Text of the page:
The SAS (Side-Angle-Side) Congruence Theorem is a fundamental concept in geometry that states that if two triangles have two sides and the included angle of one triangle congruent to the corresponding parts of another triangle, then the triangles are congruent. In other words, if two triangles share the same side lengths and the same included angle, then they are identical in shape and size.

One way to justify the SAS Congruence Theorem is by using rigid transformations. Rigid transformations are geometric transformations that preserve the size and shape of an object. Examples of rigid transformations include translations, rotations, and reflections.

To use rigid transformations to justify the SAS Congruence Theorem, we start with two triangles that have two sides and the included angle of one triangle congruent to the corresponding parts of another triangle. We then use rigid transformations to superimpose one triangle onto the other, so that they occupy the same space in the plane.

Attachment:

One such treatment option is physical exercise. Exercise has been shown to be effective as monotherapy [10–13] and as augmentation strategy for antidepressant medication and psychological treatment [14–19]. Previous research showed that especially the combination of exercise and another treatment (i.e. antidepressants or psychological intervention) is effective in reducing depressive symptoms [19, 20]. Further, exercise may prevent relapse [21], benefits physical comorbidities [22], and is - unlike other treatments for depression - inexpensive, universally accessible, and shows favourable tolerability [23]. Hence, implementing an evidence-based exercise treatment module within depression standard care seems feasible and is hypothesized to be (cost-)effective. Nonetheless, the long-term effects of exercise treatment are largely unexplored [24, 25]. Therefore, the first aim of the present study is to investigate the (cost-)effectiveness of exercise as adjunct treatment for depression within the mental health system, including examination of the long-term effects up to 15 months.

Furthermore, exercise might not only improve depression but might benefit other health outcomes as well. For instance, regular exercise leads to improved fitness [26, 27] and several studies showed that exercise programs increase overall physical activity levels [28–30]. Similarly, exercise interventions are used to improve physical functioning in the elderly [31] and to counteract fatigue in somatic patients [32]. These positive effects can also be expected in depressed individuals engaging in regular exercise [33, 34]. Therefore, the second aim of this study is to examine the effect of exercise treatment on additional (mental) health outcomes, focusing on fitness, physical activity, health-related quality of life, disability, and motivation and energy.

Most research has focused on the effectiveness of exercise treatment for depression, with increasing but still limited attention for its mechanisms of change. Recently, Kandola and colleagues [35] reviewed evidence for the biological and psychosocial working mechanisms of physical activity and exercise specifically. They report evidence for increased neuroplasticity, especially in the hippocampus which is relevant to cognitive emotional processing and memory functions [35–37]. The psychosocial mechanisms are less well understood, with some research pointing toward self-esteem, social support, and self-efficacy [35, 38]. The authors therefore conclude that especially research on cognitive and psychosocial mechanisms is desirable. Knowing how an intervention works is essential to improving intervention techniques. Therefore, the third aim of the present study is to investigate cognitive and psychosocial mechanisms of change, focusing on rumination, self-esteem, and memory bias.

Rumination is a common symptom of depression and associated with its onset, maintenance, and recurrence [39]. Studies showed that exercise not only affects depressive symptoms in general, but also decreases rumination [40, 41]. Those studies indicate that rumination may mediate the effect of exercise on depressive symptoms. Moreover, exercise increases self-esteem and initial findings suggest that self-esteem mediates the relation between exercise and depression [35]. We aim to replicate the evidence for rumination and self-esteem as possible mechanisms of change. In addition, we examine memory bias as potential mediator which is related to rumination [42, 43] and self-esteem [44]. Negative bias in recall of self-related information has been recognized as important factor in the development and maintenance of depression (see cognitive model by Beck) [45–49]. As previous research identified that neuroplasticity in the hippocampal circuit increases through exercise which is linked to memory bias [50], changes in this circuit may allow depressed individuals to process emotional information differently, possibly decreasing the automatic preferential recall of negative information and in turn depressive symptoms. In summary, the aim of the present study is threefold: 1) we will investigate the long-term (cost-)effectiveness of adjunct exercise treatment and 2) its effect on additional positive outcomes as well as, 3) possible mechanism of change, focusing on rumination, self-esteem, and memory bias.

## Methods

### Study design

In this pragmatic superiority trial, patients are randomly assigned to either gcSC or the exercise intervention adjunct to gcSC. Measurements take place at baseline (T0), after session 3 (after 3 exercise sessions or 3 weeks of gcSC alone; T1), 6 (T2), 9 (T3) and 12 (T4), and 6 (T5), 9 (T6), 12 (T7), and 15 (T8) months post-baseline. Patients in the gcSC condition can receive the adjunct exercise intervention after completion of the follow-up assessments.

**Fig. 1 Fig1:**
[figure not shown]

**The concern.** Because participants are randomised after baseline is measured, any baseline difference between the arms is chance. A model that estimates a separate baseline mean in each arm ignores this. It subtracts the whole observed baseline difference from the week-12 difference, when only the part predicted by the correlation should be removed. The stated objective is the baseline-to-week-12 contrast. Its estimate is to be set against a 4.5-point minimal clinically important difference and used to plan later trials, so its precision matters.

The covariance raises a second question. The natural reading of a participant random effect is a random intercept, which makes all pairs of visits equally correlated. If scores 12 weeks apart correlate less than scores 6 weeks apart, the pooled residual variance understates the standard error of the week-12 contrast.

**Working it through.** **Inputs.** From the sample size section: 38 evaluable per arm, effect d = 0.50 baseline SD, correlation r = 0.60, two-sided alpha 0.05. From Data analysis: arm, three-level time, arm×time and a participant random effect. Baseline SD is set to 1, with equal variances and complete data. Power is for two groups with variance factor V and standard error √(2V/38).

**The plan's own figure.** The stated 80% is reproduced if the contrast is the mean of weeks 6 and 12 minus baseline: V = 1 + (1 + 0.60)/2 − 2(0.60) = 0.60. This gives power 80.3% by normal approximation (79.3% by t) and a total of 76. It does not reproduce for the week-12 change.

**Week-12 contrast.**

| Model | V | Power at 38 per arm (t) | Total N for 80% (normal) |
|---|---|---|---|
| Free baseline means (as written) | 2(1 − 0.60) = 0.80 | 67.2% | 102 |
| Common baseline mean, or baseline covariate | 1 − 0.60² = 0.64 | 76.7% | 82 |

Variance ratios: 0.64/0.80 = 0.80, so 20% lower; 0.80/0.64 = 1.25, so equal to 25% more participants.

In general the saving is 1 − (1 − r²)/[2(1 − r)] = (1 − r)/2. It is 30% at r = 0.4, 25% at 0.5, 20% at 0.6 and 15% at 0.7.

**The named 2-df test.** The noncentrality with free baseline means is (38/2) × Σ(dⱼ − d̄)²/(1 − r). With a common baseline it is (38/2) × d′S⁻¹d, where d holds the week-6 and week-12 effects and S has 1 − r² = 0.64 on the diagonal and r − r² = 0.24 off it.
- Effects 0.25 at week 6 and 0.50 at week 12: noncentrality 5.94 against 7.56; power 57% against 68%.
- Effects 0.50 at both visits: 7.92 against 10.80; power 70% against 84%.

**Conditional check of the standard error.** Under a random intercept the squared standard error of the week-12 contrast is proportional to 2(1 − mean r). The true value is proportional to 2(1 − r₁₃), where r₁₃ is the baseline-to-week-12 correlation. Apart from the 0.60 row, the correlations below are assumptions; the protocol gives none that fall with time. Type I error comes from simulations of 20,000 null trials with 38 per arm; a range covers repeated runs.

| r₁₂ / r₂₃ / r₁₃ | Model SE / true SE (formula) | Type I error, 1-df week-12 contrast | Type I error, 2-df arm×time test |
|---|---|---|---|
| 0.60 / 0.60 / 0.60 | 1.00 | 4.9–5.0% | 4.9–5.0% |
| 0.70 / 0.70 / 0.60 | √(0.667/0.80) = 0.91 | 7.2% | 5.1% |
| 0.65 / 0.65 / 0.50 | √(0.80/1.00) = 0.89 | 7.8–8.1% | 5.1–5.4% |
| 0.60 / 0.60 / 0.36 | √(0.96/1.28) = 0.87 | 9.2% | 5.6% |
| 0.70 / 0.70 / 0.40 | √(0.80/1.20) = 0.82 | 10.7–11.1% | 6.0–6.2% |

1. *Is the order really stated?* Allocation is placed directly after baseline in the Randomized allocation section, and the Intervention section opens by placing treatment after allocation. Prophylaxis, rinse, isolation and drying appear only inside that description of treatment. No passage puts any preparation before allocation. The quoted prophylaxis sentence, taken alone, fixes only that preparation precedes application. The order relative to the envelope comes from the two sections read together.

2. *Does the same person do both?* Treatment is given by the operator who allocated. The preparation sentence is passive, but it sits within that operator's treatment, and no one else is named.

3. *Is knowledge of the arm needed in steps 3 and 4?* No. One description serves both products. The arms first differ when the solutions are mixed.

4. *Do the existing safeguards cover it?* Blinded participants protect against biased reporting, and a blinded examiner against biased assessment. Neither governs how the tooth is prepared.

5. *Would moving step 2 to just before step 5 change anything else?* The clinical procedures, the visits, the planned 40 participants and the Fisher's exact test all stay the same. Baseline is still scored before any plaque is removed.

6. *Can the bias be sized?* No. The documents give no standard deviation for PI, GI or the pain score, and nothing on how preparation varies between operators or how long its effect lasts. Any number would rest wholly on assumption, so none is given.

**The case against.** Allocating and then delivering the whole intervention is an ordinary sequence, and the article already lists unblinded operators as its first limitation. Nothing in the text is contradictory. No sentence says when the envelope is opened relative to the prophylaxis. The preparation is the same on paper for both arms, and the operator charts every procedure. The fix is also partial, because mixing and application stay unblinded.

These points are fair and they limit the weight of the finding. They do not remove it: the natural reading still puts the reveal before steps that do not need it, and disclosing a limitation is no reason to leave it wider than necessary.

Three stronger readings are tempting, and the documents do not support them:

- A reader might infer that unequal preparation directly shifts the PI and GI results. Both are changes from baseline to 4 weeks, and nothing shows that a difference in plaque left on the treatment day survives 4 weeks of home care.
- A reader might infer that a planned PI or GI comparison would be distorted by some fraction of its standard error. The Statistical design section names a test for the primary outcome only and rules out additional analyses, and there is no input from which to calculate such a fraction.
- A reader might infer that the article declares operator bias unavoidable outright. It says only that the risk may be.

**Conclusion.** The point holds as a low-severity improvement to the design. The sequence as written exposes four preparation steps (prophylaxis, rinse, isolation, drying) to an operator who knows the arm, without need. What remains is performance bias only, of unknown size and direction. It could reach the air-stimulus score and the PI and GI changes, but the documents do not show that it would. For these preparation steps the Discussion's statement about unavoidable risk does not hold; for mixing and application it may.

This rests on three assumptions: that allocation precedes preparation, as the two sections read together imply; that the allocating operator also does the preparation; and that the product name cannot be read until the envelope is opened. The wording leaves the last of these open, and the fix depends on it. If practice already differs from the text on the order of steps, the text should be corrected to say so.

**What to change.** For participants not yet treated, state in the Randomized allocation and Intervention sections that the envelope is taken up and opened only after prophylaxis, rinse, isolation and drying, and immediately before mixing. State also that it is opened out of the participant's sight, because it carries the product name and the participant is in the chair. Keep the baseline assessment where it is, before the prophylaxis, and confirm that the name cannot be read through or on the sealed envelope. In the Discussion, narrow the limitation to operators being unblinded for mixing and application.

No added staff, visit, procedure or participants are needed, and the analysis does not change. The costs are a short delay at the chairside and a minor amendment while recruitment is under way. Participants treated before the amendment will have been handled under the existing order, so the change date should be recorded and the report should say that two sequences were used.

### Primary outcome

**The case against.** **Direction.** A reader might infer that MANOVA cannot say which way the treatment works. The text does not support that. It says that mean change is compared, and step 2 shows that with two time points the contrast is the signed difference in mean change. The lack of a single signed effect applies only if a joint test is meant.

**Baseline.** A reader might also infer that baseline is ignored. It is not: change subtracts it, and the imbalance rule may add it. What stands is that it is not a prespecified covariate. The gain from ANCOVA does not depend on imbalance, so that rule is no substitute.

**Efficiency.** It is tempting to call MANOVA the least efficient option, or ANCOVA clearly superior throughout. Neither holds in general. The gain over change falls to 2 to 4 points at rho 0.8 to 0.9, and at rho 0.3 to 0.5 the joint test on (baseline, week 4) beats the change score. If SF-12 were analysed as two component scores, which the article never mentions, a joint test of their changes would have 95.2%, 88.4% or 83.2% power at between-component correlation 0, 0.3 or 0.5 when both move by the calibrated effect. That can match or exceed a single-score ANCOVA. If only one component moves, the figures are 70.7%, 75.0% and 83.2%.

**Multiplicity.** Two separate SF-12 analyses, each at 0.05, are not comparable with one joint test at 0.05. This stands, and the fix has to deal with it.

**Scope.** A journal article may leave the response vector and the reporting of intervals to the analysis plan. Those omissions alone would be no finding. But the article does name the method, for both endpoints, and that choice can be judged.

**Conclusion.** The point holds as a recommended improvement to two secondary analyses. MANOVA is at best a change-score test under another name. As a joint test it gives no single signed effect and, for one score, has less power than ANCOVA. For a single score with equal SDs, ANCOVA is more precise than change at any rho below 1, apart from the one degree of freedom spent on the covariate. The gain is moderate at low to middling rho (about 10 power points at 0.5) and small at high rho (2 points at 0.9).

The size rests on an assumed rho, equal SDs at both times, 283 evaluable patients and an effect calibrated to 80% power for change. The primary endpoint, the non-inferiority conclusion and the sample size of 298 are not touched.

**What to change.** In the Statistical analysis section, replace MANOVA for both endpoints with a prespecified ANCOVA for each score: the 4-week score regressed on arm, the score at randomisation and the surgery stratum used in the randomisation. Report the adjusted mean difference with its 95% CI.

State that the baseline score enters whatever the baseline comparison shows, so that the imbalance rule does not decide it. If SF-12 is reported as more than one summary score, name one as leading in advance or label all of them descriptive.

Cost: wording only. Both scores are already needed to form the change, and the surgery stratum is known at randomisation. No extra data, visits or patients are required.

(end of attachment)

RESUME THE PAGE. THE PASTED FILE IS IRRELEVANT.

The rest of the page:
To justify the SAS Congruence Theorem, we can use rigid transformations to superimpose one triangle onto the other. Let’s call the two triangles Triangle ABC and Triangle A’B’C’, where AB = A’B’, AC = A’C’, and angle A = angle A’.

First, we can use a translation to move Triangle A’B’C’ so that side A’B’ is aligned with side AB. This transformation will not change the size or shape of Triangle A’B’C’, but will move it to a different location in the plane.

Next, we can use a rotation to rotate Triangle A’B’C’ around side AB so that angle A’ is aligned with angle A. This transformation will not change the size or shape of Triangle A’B’C’, but will rotate it around the common side.

Finally, we can use another translation to move Triangle A’B’C’ back to its original position, now superimposed on Triangle ABC. Since side AB = A’B’, side AC = A’C’, and angle A = angle A’, the two triangles are congruent by the SAS Congruence Theorem.

The following diagram illustrates the process

```
C C'
/ \ / \
/ \ / \
/ \ / \
A-------B A'------B'
Triangle Triangle
ABC A'B'C'
```

Note that after the rigid transformations are applied, Triangle A’B’C’ is in the exact same position and orientation as Triangle ABC, indicating that the two triangles are congruent.